Since 1992, Amon Amarth have been steadily building a signature style out of melodic death metal and Norse mythology. Recently, they've began incorporating some of the more anthemic and memorable elements of traditional metal, a characteristic that has evolved even further on their tenth album overall, Jomsviking. It's also the band's first fully-fledged concept album.
Written by frontman Johan Hegg, the story is a Viking revenge tale with underpinnings of love and romanticized violence. Although it still has all the galloping riffs and driving rhythm we've come to expect from Amon Amarth, the vibe is more heroic and the production is slick, thanks once again to producer extraordinaire Andy Sneap. Throughout, the guitars have a delicious soaring tone reminiscent of Wages Of Sin-era Michael Amott. Newly hired drummer Tobias Gustafsson's playing gives the album a thrashy groove, his performance sounding absolutely massive here.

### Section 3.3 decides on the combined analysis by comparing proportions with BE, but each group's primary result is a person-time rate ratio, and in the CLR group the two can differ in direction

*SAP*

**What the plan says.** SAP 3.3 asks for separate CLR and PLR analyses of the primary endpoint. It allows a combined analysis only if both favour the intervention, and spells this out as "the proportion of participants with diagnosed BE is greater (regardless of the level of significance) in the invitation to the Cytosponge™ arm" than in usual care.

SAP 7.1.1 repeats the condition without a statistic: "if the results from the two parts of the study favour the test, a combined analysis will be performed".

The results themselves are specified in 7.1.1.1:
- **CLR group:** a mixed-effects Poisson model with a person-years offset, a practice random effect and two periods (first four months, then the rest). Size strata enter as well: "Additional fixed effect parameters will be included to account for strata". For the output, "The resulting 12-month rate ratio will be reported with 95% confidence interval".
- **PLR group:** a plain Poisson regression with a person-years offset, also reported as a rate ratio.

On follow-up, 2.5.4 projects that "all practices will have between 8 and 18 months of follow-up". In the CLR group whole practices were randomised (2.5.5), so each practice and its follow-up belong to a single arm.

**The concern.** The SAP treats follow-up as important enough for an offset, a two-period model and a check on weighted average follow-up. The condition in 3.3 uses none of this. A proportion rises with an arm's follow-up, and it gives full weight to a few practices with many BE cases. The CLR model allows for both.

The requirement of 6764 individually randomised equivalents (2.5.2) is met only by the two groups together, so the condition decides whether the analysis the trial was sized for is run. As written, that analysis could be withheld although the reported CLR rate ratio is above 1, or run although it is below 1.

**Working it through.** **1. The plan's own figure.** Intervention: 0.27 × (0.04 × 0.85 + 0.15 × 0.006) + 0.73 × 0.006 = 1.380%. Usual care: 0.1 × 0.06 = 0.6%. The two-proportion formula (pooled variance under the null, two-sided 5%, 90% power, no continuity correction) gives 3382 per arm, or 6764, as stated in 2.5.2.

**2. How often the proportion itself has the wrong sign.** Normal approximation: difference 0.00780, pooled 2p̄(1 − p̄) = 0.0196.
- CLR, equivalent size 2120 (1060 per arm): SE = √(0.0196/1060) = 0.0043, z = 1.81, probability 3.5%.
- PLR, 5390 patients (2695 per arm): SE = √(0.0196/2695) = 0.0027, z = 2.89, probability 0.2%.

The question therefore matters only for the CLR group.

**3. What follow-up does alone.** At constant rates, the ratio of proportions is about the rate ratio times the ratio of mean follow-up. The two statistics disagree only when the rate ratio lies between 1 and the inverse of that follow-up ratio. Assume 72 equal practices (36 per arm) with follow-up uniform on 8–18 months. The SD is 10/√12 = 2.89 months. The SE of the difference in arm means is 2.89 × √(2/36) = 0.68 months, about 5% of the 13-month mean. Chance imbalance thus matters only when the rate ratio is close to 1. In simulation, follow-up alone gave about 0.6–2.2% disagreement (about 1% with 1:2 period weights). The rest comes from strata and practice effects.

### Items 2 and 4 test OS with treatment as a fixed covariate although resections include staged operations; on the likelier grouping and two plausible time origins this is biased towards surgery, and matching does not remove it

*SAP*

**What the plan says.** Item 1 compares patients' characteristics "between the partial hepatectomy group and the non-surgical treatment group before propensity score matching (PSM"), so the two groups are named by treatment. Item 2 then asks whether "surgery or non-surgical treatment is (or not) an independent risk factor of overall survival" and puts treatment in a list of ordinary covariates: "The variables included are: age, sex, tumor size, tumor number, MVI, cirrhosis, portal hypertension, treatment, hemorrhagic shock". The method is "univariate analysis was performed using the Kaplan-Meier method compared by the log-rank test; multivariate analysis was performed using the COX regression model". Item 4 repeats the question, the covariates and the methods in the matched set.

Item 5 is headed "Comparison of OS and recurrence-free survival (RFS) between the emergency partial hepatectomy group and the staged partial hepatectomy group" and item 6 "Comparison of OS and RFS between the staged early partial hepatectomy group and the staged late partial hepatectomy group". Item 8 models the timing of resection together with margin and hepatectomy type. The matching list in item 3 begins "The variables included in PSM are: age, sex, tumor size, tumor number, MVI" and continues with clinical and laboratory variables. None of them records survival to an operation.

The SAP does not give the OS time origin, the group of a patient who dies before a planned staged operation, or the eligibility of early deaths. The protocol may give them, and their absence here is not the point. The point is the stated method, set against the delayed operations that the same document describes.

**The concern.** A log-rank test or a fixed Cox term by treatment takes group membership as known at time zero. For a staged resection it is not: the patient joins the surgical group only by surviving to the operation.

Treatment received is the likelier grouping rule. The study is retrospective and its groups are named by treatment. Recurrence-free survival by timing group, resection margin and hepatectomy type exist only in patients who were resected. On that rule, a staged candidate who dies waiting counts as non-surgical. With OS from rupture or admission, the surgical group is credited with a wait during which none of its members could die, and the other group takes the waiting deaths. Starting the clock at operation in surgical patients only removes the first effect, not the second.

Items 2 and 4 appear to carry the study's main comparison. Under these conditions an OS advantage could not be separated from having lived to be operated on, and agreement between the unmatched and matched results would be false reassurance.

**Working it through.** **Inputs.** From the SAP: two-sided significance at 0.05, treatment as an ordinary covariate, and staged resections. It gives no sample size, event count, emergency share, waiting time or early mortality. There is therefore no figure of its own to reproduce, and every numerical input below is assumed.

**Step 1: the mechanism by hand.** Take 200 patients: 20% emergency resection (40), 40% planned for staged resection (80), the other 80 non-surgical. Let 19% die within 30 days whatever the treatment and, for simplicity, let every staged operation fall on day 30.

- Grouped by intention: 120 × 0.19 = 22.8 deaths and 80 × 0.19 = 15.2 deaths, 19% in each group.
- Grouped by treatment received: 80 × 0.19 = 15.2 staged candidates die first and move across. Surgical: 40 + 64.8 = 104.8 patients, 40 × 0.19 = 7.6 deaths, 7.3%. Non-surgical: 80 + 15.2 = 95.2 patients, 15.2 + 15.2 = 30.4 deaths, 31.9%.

In fact, everything sounds pretty damn impressive on this album. The most questionable moments are those that almost teeter into cheesy folk metal territory, with epic choruses ("Raise Your Horns") and call-and-answer parts ("One Against All") that are practically manufactured for concert venue sing-alongs.
But while longtime fans might be a bit thrown off by some of the more melodic traditional metal elements throughout Jomsviking, the music is well suited to both the concept's narrative and a natural evolution of Amon Amarth's more well known style. It's still a heavy, sweaty, battle-filled outing, but with the higher production values, there's a little less blood this time around. (Metal Blade)